What constitutes appropriate work attire is a matter of personal opinion—very personal. Articles in the April 2008 and September 2008 issues of Firstline say scrubs should not be the team uniform because they're sloppy and unprofessional. Based on the outcries, it seems the majority of veterinarians and team members think scrubs are more than work-appropriate—they're indispensable. Read the first-person responses below.
We're constantly kneeling on the floor, getting urinated on, vomited on, or anal glands expressed on us by anxious patients. We do messy work—that's why we wear scrubs.
Scrubs are fine as long as they're ordered in the appropriate size. Many women don't fit the standard unisex scrubs. I personally purchase my own scrubs so they fit well. I've seen my fair share of assistants, especially men, that wear their scrub pants low on their hips so they look like they're wearing pajamas. This is extraordinarily frustrating since we're trying to gain a client's trust. Many hospitals don't promote technicians as main members of the team, and assistants need this recognition as well.
I can see why polo shirts and khaki pants might be appropriate in a practice that doesn't get down and dirty with their patients. For example, a specialty clinic might not do the "dirty work"; of standard practices. It basically boils down to this: The management and owner need to decide that attire by what type of medicine they provide.
Ellen Carozza, AAS, LVT
Capital Cat Clinic
Nurses wear scrubs. Aren't we supposed to be the veterinary equivalent? When I used to take my dog to the vet, I always thought scrubs meant professionalism. Khakis and a collared shirt remind me of dress-down Fridays in the corporate world. I don't want to see that when my pet needs care. And what happens when the emergency comes in and needs immediate surgery? Do you really need to waste precious minutes changing into scrubs?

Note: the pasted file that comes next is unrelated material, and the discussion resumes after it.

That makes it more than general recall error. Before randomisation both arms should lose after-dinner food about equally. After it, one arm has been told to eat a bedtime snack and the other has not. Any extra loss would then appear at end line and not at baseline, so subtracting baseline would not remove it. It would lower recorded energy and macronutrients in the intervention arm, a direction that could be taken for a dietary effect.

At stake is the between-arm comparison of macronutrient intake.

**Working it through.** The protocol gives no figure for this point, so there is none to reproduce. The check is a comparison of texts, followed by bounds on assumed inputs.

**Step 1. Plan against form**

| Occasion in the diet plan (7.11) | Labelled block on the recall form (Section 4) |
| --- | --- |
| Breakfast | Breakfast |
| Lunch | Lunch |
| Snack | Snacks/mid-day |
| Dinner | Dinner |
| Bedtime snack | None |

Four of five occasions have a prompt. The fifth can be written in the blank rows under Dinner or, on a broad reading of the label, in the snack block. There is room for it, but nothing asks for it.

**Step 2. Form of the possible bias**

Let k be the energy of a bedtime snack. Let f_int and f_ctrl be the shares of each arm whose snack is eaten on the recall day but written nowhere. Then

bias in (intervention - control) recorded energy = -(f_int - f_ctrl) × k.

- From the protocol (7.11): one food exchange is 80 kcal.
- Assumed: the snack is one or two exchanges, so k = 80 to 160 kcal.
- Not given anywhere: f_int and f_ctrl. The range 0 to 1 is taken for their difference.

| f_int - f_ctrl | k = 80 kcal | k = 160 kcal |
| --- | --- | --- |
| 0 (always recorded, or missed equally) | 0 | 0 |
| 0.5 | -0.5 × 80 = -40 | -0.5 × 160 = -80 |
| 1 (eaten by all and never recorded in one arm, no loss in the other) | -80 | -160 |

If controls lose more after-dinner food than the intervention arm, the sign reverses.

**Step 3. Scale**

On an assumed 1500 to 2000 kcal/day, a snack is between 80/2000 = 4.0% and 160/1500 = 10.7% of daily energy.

I appreciate wearing scrubs every day at my hospital. Each department has its own color (teal for outpatient, purple for the lab, etc.), and we all wear our scrubs proudly. When they get dirty (notice I said when, not if), you can toss them into the wash and not worry about them getting ruined. When I put my scrubs on, my attitude changes. I go from being 'just me' to 'proud veterinary technician.' That attitude helps me save pets' lives.
Kyle Wendy Skultety, outpatient technician
Red Bank Veterinary Hospital
Tinton Falls, N.J.
I'm a certified technician and registered nurse, and I disagree with khakis and polos as a uniform for veterinary medical staff. Guess who already wears this uniform? A popular donut shop and fast food chain. To me, it represents commercialism and lack of medical training.
Tidy, well-fitting scrubs look more medically appropriate. Perhaps a colored lab jacket on top would add a more professional touch when talking to clients. I have a medical background and want to be perceived as a medical professional, not just an employee with a logo.
Christine O’Neill, CVT, BSN
Canterbury Tails Veterinary Clinic
I always like to read topics with a critical eye. It would help me with my decision-making if authors would include citations before making blanket statements. I'd love to see studies on client perception of professional dress. Do client truly "notice a difference and pay better attention to the staff and doctors" because they're wearing khakis and polos over scrubs?
I'd like to reconcile these suggestions with the possibility that we could be exposing our patients to harm with our attire. I did some research on my own and found that the British Medial Association (BMA) revised their dress code in 2007 to ban wearing neckties because about half were contaminated with bacteria. The BMA also concluded that short-sleeved shirts were more hygienic because long sleeves are a source of contamination. Short-sleeved shirts also led to better hand-washing practices.
Dr. Sue Boyadjian
Adana Veterinary Clinic